Satu Mare is a city and the capital of Satu Mare County, Romania.
Satu Mare is the origin of the Satmarer Hasidic Jews, who lived there until World War II and now reside in New York City, Jerusalem, London, and other places.
The city spreads out from the Administrative Palace at 25 October Square, one of the tallest buildings in Romania. The boundaries of the municipality contain an area of 150.3 square kilometres (58.0 sq mi). Today, the city is an important academic, cultural, industrial and business centres in northwestern Romania.
Satu Mare is situated in Satu Mare County, in northwest Romania, on the Someş river, 13 kilometres (8.1 mi) from the border with Hungary and 27 kilometres (17 mi) from the border with Ukraine. The city is located at an altitude of 126 metres (413 ft) on the Lower Someş alluvial plain. From a geomorphologic point of view, the city is located on the Someş Meadow on both sides of the river, which narrows in the vicinity of the city and widens upstream and downstream from it; flooded during heavy rainfall, the field has various geographical configurations at the edge of the city (sand banks, valleys, micro-depressions).
The formation of the current terrain of the city, dating from the late Pliocene in the Tertiary period, is linked to the clogging of the Pannonian Sea. Layers of soil were created from deposits of sand, loess and gravel, and generally have a thickness of 16 metres (52 ft)–18 metres (59 ft). Over this base, decaying vegetation gave rise to podsolic soils, which led to favorable conditions for crops (cereals, vegetables, fruit trees).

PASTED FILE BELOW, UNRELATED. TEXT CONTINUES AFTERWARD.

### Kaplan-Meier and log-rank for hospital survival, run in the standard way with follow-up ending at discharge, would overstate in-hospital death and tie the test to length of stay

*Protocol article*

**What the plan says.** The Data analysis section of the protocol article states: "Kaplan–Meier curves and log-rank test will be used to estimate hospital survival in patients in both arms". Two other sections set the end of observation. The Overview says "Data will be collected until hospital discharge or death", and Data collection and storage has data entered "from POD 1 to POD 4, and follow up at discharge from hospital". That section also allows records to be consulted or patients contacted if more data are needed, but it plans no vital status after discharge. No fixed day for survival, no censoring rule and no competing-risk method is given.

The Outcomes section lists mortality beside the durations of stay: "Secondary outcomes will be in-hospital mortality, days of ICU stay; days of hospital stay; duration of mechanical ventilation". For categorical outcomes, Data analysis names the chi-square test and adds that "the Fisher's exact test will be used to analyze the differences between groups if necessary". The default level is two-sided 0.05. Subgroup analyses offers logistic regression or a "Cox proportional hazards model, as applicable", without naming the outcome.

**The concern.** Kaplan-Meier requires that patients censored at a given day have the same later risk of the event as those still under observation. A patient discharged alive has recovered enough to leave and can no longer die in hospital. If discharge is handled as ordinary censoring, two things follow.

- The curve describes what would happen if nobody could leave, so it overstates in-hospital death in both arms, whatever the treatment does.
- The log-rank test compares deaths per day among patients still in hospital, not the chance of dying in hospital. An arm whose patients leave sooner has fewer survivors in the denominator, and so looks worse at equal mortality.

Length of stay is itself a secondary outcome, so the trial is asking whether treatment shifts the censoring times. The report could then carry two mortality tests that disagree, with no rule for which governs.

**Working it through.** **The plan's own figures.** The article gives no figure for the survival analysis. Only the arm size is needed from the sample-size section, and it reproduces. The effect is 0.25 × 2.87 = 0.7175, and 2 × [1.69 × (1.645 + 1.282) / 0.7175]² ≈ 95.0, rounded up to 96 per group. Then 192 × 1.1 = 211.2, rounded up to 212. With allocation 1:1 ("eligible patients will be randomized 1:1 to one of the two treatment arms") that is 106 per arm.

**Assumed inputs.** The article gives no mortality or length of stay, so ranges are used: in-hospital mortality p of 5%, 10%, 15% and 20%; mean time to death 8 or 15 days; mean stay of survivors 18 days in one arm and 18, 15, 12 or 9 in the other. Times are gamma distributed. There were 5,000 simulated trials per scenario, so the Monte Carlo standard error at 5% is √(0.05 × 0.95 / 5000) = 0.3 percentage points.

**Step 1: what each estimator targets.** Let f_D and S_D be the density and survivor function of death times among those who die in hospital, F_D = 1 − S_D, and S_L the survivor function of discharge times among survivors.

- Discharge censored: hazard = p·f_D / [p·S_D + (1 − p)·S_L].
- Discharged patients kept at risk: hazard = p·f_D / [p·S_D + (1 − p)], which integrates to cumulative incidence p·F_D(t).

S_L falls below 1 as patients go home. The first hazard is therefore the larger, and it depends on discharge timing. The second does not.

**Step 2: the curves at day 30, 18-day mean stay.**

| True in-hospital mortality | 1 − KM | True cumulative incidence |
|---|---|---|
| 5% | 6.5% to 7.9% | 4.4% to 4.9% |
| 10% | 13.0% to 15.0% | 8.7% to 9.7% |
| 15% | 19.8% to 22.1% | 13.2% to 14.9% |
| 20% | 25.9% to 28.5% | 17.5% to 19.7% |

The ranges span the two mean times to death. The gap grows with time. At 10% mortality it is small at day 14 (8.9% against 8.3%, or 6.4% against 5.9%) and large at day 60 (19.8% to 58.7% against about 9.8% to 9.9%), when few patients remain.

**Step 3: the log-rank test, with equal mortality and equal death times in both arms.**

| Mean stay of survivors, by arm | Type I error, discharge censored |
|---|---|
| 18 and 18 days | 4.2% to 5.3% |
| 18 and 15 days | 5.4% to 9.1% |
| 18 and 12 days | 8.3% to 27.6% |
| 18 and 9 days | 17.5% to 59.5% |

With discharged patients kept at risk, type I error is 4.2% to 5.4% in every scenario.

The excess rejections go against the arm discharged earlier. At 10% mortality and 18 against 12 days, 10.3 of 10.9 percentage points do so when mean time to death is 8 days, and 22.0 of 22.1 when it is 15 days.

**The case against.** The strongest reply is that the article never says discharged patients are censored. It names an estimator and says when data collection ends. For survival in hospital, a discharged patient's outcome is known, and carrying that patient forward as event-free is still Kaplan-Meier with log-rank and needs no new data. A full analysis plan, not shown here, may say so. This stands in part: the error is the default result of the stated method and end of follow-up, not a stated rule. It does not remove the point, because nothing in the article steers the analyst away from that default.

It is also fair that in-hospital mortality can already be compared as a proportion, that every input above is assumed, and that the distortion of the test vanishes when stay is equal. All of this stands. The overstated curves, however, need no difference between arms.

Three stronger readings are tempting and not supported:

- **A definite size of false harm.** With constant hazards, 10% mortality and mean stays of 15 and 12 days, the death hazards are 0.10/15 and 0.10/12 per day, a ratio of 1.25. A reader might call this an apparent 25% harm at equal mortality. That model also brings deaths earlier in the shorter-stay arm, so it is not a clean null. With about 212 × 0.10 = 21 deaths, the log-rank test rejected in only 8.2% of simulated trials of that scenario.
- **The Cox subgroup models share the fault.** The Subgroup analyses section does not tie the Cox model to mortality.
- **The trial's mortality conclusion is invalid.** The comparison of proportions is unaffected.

The water network around Satu Mare is composed of the Someş River, Pârâul Sar in the north and the Homorod River in the south. The formation and evolution of the city was closely related to the Someş River, which, in addition to allowing for the settlement of a human community around it, has offered, since the early Middle Ages, the possibility of international trade with coastal regions, a practice that favored milling, fishing and other economic activities.
Because the land slopes gently around the city, the Someş River has created numerous branches and meanders (before 1777, in the perimeter of the city there were 25 meanders downstream and 14 upstream). After systematisation works in 1777, the number of meanders in the city dropped to 9 downstream and 5 upstream, the total length of the river now being at 36.5 kilometres (22.7 mi) within the city. Systematisation performed up to the mid-19th century configured the existing Someş riverbed; embankments were built 17.3 kilometres (10.7 mi) long on the right bank and 11 kilometres (6.8 mi) on the left. In 1970, the embankments were raised by 2 metres (6.6 ft)–3 metres (9.8 ft), protecting 52,000 hectares within the city limits and restoring nearly 800 ha of agricultural land that had previously been flooded.